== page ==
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Deo Lawson

Shining the fingerboard

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I've seen some instruments with fingerboards so divine you can see your own reflection in between the strings. I assume this isn't possible just by polishing the ebony.
Do some luthiers apply some sort of oil, or perhaps shellac? I want candy-apple gloss on my violins, too!

(I'm trying to get rid of one student-quality violin that may well go quicker if it looks nice and shiny all over.)

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Sand with up to 1500 (at least) grit sandpaper, then apply oil, let dry, buff with 0000 steel wool, then apply paste wax, let dry, and buff out with cloth to mirror finish.

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Who can share what they use to stain FB's that have some brown figure? I have used Fiebings but heard complaints from players about black fingertips. Maybe there is a certain way to apply this stain.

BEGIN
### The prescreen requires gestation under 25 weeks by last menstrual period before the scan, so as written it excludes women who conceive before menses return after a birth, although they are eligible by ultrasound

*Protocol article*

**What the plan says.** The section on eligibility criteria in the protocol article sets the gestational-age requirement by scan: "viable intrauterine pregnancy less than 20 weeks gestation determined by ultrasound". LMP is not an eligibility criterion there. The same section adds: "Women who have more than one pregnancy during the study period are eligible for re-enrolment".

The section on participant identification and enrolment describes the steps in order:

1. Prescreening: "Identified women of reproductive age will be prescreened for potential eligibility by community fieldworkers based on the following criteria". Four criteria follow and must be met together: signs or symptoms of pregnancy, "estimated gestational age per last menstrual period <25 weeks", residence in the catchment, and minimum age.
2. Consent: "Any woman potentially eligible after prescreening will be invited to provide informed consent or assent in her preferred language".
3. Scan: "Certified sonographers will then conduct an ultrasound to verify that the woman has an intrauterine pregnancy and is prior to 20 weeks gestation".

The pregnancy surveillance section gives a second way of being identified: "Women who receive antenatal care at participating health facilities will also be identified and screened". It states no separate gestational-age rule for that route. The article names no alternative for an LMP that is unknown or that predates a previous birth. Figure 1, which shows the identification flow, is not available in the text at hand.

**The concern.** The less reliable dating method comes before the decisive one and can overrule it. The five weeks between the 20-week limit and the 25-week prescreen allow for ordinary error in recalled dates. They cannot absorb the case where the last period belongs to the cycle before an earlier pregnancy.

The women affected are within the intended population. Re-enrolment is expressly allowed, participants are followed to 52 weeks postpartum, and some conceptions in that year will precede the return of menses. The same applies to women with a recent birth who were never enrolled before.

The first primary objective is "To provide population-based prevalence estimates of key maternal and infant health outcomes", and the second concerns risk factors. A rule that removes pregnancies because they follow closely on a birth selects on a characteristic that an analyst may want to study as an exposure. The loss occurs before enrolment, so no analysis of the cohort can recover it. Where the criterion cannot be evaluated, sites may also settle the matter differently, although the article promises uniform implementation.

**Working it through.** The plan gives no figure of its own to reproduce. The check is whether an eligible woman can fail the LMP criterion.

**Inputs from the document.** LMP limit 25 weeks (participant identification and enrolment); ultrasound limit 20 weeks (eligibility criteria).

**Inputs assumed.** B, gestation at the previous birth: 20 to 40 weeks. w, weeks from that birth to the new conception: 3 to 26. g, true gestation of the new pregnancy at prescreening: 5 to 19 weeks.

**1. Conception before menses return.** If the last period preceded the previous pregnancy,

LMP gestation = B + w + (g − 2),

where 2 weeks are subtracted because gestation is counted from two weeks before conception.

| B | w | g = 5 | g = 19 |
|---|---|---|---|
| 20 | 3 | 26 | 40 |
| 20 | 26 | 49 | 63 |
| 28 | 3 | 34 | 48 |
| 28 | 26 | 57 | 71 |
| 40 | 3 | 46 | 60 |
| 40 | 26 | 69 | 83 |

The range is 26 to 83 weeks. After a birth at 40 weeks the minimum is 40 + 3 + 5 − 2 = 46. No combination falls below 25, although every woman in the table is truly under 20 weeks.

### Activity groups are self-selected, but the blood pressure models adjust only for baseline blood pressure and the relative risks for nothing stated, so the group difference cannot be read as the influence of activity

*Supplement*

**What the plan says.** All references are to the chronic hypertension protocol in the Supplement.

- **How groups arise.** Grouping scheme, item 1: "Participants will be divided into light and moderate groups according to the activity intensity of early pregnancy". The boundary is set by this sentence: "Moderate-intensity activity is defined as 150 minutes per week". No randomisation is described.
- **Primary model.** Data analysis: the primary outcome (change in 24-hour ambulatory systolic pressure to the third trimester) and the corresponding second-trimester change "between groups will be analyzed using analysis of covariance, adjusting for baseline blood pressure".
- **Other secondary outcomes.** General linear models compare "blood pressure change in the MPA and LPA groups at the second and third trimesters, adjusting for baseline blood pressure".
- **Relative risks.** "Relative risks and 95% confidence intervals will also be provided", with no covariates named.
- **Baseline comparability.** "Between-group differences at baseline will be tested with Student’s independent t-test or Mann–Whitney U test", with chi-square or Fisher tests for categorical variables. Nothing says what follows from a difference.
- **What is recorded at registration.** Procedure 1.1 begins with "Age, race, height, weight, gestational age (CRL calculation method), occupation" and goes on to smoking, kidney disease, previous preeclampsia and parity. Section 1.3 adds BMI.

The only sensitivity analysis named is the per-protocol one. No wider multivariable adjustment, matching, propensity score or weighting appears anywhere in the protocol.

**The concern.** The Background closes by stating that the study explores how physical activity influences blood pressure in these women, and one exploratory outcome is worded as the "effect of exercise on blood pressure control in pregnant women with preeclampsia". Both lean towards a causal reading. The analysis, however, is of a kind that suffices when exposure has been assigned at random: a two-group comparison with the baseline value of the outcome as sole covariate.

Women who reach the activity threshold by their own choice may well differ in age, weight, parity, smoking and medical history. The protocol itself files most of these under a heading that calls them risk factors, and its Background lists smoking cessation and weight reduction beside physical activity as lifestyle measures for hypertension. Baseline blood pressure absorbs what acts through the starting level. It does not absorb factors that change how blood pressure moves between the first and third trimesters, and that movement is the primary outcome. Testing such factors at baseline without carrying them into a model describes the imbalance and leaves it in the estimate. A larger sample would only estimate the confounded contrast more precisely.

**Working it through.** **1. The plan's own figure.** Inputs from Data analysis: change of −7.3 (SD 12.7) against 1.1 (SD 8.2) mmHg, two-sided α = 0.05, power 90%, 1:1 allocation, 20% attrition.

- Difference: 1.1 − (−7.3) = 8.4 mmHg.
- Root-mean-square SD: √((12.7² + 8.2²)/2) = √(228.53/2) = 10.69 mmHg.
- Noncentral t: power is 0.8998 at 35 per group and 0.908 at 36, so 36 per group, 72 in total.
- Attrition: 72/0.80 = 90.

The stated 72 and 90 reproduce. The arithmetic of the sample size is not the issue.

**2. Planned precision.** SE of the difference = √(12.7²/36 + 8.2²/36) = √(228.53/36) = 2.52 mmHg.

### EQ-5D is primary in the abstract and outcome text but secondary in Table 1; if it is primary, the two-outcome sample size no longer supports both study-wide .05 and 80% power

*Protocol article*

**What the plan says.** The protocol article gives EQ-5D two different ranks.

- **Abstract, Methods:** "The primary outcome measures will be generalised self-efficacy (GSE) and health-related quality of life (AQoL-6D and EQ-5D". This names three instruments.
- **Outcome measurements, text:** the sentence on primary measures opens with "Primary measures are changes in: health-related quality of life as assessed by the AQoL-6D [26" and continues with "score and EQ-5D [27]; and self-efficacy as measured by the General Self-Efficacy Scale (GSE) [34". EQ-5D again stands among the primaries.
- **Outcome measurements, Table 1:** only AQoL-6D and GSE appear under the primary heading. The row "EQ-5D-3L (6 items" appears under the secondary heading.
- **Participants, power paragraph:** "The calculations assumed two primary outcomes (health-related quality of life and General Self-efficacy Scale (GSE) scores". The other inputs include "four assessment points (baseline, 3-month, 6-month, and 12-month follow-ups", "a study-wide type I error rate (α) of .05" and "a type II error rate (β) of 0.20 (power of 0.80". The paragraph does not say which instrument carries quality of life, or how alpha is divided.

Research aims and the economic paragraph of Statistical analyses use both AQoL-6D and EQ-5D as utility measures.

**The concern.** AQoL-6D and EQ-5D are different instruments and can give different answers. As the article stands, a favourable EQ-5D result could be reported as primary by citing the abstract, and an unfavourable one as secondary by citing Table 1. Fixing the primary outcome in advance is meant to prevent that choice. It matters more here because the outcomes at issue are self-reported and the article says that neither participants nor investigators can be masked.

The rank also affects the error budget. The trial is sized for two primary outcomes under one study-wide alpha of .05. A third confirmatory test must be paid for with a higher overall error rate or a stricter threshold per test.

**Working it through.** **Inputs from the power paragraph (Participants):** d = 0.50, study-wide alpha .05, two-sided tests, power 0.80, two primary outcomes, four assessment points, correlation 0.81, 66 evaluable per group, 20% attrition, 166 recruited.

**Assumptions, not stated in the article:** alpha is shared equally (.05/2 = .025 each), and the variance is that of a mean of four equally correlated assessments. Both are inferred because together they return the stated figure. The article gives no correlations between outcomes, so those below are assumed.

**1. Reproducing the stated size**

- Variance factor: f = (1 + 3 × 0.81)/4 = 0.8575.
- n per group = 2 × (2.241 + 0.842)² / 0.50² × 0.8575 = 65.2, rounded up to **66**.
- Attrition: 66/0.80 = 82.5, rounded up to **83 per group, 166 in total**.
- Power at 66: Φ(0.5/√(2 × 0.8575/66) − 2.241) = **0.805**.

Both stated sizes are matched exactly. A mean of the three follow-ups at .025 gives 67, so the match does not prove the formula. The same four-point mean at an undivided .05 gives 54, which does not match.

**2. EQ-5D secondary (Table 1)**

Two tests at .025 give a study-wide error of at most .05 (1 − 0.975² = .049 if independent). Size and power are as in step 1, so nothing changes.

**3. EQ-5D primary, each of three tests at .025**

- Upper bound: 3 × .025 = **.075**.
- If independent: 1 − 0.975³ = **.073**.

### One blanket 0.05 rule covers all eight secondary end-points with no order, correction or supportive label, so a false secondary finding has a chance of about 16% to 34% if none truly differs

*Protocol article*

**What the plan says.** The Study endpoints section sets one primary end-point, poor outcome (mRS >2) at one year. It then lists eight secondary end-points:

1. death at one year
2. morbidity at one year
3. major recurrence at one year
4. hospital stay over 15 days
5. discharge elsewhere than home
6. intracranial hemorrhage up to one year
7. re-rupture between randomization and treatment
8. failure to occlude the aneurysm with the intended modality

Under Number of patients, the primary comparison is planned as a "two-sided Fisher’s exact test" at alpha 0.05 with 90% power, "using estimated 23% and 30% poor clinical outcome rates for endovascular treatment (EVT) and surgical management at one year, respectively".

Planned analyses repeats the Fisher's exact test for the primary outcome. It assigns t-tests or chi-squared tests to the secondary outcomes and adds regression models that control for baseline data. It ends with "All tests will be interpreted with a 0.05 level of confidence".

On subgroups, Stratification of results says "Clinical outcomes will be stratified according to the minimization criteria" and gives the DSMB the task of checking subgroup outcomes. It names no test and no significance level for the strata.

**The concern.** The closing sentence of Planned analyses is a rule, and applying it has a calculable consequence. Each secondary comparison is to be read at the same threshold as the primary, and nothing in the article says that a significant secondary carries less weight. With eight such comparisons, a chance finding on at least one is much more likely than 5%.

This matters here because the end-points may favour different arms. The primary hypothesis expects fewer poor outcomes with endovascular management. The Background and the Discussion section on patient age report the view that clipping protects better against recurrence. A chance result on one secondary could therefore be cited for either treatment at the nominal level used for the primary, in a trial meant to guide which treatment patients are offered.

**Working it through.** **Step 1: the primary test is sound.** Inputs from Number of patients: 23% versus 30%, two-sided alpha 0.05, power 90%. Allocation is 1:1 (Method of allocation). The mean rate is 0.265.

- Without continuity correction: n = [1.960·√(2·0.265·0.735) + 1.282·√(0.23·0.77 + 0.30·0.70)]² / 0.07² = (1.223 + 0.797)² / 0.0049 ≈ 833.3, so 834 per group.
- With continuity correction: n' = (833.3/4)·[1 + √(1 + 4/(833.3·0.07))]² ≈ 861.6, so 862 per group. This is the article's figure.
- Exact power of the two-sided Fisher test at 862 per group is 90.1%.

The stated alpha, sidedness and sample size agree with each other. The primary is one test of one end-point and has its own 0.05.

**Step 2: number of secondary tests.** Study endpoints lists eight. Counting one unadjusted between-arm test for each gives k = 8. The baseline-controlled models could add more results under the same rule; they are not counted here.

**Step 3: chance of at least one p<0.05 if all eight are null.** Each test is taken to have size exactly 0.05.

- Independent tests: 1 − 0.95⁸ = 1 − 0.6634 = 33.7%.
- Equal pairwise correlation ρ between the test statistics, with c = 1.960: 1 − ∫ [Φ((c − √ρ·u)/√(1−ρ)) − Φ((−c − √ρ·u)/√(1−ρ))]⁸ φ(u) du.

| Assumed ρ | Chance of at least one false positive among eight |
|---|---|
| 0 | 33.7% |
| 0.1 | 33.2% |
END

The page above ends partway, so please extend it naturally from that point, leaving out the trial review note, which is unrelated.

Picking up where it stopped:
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I "sand" the board through all sandpaper grits up too 600, then dampen it and wait until it is dry, then I sand it with 600 again. Then I buff it up with a rag with some silver polish and a Little mineral oil on it

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31 minutes ago, Michael_Molnar said:

1.  Who can share what they use to stain FB's that have some brown figure?

2. I have used Fiebings but heard complaints from players about black fingertips. Maybe there is a certain way to apply this stain.

1.  I can't say if Fiebings would hide prominent figure/grain lines.

2.  You caught me playing while I was test running three of my fiddles in which two do have recently applied Fiebings, so went to clean fingertips and tried the one that should be dry by now......... and it was, clean fingertips.